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07:28

The Doctor Who Made a Revolution by Helen Epstein | The New York Review of Books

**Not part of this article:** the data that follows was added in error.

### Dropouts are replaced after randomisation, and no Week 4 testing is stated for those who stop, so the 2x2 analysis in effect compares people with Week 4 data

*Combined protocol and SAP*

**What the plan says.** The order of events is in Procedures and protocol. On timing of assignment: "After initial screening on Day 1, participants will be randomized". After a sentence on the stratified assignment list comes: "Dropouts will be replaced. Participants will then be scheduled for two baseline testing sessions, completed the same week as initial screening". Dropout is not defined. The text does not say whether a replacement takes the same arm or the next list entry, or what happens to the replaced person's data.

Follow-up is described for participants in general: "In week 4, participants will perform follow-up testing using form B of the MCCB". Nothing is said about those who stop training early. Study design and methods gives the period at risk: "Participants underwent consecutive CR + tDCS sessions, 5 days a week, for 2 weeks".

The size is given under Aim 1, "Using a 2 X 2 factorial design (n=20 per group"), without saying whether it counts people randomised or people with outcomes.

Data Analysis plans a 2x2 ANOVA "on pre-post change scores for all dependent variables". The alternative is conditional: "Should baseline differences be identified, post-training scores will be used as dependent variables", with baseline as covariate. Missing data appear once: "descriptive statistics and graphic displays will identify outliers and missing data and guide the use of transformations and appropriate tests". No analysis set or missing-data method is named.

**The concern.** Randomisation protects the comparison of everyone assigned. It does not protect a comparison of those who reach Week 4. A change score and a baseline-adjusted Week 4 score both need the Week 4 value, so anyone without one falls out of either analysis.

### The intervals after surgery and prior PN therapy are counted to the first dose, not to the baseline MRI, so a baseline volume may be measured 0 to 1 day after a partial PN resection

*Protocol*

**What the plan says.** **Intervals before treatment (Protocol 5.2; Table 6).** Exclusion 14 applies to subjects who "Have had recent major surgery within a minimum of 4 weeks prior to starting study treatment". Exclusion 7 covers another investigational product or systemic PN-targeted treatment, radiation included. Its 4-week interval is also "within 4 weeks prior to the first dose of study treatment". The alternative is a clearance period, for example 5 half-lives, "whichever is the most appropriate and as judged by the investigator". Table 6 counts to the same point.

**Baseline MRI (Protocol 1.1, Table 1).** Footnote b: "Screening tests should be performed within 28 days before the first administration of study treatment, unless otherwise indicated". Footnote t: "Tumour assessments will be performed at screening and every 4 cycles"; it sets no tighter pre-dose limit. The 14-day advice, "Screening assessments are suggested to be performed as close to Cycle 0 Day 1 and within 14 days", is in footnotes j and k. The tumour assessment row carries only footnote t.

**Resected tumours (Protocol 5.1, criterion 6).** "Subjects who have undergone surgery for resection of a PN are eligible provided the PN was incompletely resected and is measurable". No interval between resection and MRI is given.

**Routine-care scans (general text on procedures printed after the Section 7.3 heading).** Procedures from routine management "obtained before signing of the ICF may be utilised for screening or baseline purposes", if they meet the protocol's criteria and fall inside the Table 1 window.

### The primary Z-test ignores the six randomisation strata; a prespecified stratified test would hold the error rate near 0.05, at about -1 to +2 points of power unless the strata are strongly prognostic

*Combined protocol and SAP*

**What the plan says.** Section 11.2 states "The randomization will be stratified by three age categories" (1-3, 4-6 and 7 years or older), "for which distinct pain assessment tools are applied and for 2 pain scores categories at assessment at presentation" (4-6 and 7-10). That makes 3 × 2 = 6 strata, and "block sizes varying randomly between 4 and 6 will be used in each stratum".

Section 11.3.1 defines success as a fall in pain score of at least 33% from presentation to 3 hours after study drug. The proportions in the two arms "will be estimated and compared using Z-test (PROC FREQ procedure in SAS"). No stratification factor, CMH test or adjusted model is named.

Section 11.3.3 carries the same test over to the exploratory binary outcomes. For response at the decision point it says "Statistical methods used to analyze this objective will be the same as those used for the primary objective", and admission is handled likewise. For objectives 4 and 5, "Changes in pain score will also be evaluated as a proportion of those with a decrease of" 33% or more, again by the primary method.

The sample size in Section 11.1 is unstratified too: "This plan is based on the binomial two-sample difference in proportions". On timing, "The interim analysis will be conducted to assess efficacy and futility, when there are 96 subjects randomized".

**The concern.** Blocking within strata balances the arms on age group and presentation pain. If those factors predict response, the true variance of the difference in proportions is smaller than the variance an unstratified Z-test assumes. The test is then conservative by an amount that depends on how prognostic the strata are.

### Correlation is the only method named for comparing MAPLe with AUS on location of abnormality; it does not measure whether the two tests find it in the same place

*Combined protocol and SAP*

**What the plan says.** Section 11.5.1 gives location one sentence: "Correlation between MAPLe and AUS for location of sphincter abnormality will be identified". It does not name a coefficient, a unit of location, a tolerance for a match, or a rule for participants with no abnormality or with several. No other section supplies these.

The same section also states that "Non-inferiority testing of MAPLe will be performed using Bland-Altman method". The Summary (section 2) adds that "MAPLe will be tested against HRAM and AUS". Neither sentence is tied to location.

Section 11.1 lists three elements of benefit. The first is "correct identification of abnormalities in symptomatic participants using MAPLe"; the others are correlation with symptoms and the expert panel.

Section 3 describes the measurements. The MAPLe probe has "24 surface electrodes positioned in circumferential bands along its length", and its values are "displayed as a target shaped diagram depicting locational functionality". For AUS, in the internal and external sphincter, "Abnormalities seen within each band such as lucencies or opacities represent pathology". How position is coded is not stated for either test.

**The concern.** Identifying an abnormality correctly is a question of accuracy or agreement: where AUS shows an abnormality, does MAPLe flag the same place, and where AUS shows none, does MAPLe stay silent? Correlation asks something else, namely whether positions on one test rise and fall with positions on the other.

… It was in the 1890s that Sara Josephine Baker decided to become a doctor. Not the Josephine Baker who would become celebrated as a cabaret star and dance at the Folies Bergère in a banana miniskirt but the New York City public health official in a shirtwaist and four-in-hand necktie, her short hair parted in the middle like Theodore Roosevelt, whom she admired. By the time Baker retired from the New York City Health Department in 1923, she was famous across the nation for saving the lives of 90,000 inner-city children. The public health measures she implemented, many still in use today, have saved the lives of millions more worldwide. She was also a charming, funny storyteller, and her remarkable memoir, Fighting for Life, is an honest, unsentimental, and deeply compassionate account of how one American woman helped launch a public health revolution. …

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